Los Angeles County should see more robust job growth for the remainder of this year, while surrounding counties will see their growth slow as the impacts of interest rate hikes kick in.
That's the conclusion of the latest economic forecast from California State University Long Beach, which predicts payroll growth in Los Angeles County will rise to 1.2 percent in 2006 from 0.5 percent last year.
The additional hiring is expected to be led by professional and business services and government agencies, while manufacturing, which had been a drag on the local economy, has stabilized and will only see very slight job loss this year, according to the forecast released last week.
"Some of the problem areas that had been holding back L.A's economy in the earlier years of this decade are now resolving themselves," said Lisa Grobar, professor of economics at Cal State Long Beach and an author of the forecast.
"But there are still some problem areas. One of those is durable goods manufacturing, especially with continuing job losses in the apparel sector."
Also, the forecast projects that sales tax growth in Los Angeles County, which had been robust at 7.8 percent in 2004, will slow to 5 percent when all the data for 2005 are collected. "We expect sales tax growth to hold in that range through the foreseeable future," Grobar said.
The slowdown is being pinned on the impact of rising interest rates, which are expected to act as a check on consumer spending. Also, sustained high gas prices could force consumers to rein in spending in other areas.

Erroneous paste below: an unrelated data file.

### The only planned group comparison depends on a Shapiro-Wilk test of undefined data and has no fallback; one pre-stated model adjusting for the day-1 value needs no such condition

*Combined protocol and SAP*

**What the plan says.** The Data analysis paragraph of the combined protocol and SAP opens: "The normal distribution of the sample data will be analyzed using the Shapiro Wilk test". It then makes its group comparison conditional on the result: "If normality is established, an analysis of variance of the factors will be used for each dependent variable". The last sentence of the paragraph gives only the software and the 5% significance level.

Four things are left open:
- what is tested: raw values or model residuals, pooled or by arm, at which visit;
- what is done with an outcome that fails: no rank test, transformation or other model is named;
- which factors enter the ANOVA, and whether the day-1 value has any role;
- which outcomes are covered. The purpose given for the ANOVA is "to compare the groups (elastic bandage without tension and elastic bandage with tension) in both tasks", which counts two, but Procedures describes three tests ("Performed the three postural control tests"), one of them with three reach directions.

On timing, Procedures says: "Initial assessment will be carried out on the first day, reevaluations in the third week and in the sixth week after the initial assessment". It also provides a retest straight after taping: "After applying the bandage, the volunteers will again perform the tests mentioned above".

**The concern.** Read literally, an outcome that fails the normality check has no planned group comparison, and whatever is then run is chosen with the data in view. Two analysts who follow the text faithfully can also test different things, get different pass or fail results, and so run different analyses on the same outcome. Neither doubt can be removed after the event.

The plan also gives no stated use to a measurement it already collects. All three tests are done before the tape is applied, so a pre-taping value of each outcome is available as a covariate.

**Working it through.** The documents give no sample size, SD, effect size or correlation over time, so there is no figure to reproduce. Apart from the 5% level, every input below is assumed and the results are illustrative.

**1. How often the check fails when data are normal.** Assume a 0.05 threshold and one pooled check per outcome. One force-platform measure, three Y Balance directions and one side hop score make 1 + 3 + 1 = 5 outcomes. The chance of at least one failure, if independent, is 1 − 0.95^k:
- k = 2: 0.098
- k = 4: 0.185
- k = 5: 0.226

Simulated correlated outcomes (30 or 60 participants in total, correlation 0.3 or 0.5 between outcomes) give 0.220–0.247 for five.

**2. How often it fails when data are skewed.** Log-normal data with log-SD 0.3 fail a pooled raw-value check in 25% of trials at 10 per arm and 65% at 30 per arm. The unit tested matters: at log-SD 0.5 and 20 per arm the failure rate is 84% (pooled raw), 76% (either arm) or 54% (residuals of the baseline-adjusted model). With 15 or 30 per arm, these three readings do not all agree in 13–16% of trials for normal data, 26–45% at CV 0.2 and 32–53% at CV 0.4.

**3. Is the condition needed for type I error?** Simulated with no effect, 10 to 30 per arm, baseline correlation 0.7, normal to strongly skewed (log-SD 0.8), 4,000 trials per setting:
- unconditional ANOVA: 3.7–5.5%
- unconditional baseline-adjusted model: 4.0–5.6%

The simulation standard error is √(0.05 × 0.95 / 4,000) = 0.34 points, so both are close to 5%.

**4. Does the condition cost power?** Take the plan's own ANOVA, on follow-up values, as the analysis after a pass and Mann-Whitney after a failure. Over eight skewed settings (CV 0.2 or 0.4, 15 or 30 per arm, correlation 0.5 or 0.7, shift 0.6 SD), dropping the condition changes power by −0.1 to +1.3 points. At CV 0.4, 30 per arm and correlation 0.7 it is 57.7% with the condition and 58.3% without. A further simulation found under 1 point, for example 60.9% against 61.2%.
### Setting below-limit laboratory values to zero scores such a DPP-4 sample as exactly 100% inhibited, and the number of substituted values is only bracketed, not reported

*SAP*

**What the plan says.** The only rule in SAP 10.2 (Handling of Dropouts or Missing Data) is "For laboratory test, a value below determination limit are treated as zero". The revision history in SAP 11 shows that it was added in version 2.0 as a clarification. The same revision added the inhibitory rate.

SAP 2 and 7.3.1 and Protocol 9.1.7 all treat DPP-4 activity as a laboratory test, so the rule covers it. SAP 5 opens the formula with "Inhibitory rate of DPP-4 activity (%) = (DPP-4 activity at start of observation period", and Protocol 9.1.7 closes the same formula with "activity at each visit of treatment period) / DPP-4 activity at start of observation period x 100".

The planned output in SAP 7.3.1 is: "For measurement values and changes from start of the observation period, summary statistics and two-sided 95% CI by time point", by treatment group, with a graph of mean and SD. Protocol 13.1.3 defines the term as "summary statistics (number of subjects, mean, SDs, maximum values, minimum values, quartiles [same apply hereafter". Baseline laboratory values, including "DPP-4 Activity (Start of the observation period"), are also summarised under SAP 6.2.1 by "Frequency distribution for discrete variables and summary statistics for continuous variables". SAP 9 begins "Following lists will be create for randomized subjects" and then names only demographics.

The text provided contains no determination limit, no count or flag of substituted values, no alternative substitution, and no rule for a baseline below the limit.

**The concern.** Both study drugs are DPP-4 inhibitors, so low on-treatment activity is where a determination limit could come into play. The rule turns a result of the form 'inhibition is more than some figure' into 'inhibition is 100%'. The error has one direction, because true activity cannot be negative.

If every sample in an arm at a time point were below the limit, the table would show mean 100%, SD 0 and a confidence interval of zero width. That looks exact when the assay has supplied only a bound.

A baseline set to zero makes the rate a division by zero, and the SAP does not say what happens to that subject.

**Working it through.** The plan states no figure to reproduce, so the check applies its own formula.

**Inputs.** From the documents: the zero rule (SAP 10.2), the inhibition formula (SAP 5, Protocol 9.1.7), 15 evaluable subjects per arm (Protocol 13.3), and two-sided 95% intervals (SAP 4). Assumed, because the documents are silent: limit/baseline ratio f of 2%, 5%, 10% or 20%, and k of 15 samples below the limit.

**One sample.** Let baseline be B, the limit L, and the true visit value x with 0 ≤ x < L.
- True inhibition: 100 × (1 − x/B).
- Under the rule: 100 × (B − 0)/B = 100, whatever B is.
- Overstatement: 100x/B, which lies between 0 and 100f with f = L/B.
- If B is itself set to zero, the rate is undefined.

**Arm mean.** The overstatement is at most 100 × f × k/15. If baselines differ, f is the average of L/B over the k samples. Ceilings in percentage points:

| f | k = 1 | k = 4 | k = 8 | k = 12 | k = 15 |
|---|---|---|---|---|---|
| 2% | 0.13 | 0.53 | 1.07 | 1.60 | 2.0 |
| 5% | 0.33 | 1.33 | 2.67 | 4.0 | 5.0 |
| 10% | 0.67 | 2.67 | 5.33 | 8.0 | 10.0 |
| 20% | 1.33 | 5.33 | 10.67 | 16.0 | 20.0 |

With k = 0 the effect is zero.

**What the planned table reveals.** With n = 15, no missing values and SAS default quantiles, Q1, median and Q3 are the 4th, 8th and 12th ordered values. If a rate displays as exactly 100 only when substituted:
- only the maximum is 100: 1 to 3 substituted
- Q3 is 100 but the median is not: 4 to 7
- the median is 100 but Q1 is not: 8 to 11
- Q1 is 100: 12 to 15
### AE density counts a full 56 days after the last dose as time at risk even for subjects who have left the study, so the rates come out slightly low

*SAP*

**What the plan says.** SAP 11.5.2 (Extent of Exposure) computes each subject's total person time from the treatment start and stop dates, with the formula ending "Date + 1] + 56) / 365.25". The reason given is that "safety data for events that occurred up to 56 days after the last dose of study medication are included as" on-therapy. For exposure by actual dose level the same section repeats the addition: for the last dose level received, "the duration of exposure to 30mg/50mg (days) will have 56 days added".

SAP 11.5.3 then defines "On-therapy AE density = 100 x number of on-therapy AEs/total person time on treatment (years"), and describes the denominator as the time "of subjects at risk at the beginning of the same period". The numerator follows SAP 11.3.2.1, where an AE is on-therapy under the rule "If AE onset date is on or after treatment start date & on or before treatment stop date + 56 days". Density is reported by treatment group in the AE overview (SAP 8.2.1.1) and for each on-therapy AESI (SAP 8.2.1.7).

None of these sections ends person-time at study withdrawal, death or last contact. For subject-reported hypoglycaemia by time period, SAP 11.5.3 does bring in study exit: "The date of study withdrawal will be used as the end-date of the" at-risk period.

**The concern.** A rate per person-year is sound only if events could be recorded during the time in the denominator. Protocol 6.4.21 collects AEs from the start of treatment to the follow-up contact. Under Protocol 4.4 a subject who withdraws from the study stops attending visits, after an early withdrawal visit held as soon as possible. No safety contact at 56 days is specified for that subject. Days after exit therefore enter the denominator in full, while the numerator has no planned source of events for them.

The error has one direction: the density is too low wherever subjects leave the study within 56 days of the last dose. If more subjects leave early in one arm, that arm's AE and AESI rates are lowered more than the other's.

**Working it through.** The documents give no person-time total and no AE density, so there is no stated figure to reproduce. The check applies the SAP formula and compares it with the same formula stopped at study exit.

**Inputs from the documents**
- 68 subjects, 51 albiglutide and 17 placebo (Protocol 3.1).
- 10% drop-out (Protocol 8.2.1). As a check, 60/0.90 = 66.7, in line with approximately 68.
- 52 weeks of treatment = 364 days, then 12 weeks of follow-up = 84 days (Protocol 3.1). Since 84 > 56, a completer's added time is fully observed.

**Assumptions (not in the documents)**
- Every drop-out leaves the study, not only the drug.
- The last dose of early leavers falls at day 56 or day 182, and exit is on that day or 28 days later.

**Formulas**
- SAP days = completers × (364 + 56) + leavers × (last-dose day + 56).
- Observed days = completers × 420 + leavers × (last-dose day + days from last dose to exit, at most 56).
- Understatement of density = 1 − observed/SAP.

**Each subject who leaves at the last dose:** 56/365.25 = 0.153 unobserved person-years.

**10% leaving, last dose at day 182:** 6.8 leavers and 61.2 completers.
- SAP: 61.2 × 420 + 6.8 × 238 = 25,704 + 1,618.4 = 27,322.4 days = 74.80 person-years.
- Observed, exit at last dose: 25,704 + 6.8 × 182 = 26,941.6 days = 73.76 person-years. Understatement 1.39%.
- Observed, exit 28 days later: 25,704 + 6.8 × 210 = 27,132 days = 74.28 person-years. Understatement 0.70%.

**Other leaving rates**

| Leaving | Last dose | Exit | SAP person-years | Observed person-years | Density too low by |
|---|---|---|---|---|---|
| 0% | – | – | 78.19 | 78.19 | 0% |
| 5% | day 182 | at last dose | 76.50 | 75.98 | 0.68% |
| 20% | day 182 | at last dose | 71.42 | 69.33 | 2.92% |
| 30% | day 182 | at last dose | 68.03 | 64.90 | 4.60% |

Overall, the forecast calls for job growth for the Southern California region to slow to 1.5 percent for all of 2006 from 1.7 percent for 2005. That's because payroll job growth rates in surrounding counties will slow, after having significantly outpaced Los Angeles County for each of the last three years.
A big contributing factor to the regional slowdown: Rising interest rates will choke off activity in the housing and construction sectors, as well as the finance sector. The most significant slowing is expected to occur in Orange County (to 1.2 percent in 2006 from 2.3 percent in 2005) and the Inland Empire (to 3.2 percent in 2006 from 4.9 percent in 2005).
"Orange and Riverside counties will be especially hard hit by the cooling off of the housing market," Grobar said.
By comparison, Los Angeles County is underweighted in housing-related employment, which is why it's expected to buck the region-wide slowdown in payroll job growth.
But the forecast concludes the regional slowdown will only be temporary; job growth is expected to tick up to 1.8 percent in 2007, thanks in part to healthier public sector budgets and an infusion of funds for public works projects.
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